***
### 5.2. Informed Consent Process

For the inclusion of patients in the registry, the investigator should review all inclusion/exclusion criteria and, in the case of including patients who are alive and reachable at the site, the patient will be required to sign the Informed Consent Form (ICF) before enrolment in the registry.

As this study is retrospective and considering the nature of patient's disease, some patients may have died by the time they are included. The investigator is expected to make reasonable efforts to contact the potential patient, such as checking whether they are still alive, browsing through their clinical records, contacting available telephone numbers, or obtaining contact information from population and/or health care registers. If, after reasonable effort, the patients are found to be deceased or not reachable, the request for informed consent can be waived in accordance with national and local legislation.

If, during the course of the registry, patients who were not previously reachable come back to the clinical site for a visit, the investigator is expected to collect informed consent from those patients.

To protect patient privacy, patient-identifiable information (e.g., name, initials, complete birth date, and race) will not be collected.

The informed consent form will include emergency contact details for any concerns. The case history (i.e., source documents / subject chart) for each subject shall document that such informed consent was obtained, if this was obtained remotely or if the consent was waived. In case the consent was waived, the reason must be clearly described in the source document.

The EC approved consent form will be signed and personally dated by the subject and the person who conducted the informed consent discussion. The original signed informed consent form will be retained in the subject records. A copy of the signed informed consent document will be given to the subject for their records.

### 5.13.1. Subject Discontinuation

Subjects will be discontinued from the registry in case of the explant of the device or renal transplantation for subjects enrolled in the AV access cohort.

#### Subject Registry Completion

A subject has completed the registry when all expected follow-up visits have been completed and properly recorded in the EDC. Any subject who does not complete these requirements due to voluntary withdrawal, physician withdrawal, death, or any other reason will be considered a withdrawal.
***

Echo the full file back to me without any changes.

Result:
### 5.2. Informed Consent Process

For the inclusion of patients in the registry, the investigator should review all inclusion/exclusion criteria and, in the case of including patients who are alive and reachable at the site, the patient will be required to sign the Informed Consent Form (ICF) before enrolment in the registry.

As this study is retrospective and considering the nature of patient's disease, some patients may have died by the time they are included. The investigator is expected to make reasonable efforts to contact the potential patient, such as checking whether they are still alive, browsing through their clinical records, contacting available telephone numbers, or obtaining contact information from population and/or health care registers. If, after reasonable effort, the patients are found to be deceased or not reachable, the request for informed consent can be waived in accordance with national and local legislation.

If, during the course of the registry, patients who were not previously reachable come back to the clinical site for a visit, the investigator is expected to collect informed consent from those patients.

To protect patient privacy, patient-identifiable information (e.g., name, initials, complete birth date, and race) will not be collected.

The informed consent form will include emergency contact details for any concerns. The case history (i.e., source documents / subject chart) for each subject shall document that such informed consent was obtained, if this was obtained remotely or if the consent was waived. In case the consent was waived, the reason must be clearly described in the source document.

The EC approved consent form will be signed and personally dated by the subject and the person who conducted the informed consent discussion. The original signed informed consent form will be retained in the subject records. A copy of the signed informed consent document will be given to the subject for their records.

### 5.13.1. Subject Discontinuation

Subjects will be discontinued from the registry in case of the explant of the device or renal transplantation for subjects enrolled in the AV access cohort.

#### Subject Registry Completion

A subject has completed the registry when all expected follow-up visits have been completed and properly recorded in the EDC. Any subject who does not complete these requirements due to voluntary withdrawal, physician withdrawal, death, or any other reason will be considered a withdrawal.